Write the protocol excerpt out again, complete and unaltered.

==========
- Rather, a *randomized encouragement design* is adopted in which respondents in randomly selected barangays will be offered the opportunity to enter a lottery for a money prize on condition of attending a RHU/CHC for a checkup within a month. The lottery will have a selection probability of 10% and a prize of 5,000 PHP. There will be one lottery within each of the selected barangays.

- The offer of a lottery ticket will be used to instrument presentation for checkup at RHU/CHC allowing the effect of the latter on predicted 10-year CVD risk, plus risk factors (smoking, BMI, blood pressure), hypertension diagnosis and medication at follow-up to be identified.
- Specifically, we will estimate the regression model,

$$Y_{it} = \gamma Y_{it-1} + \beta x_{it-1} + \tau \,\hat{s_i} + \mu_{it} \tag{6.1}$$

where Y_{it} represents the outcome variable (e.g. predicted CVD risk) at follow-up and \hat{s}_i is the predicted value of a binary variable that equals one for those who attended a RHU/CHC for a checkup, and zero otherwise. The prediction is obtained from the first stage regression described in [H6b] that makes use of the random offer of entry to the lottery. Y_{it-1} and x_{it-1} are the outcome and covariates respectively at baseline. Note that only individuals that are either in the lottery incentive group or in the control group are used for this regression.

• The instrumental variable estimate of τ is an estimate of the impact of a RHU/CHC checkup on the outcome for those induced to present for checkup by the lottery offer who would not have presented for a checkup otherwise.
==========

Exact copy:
- Rather, a *randomized encouragement design* is adopted in which respondents in randomly selected barangays will be offered the opportunity to enter a lottery for a money prize on condition of attending a RHU/CHC for a checkup within a month. The lottery will have a selection probability of 10% and a prize of 5,000 PHP. There will be one lottery within each of the selected barangays.

- The offer of a lottery ticket will be used to instrument presentation for checkup at RHU/CHC allowing the effect of the latter on predicted 10-year CVD risk, plus risk factors (smoking, BMI, blood pressure), hypertension diagnosis and medication at follow-up to be identified.
- Specifically, we will estimate the regression model,

$$Y_{it} = \gamma Y_{it-1} + \beta x_{it-1} + \tau \,\hat{s_i} + \mu_{it} \tag{6.1}$$

where Y_{it} represents the outcome variable (e.g. predicted CVD risk) at follow-up and \hat{s}_i is the predicted value of a binary variable that equals one for those who attended a RHU/CHC for a checkup, and zero otherwise. The prediction is obtained from the first stage regression described in [H6b] that makes use of the random offer of entry to the lottery. Y_{it-1} and x_{it-1} are the outcome and covariates respectively at baseline. Note that only individuals that are either in the lottery incentive group or in the control group are used for this regression.

• The instrumental variable estimate of τ is an estimate of the impact of a RHU/CHC checkup on the outcome for those induced to present for checkup by the lottery offer who would not have presented for a checkup otherwise.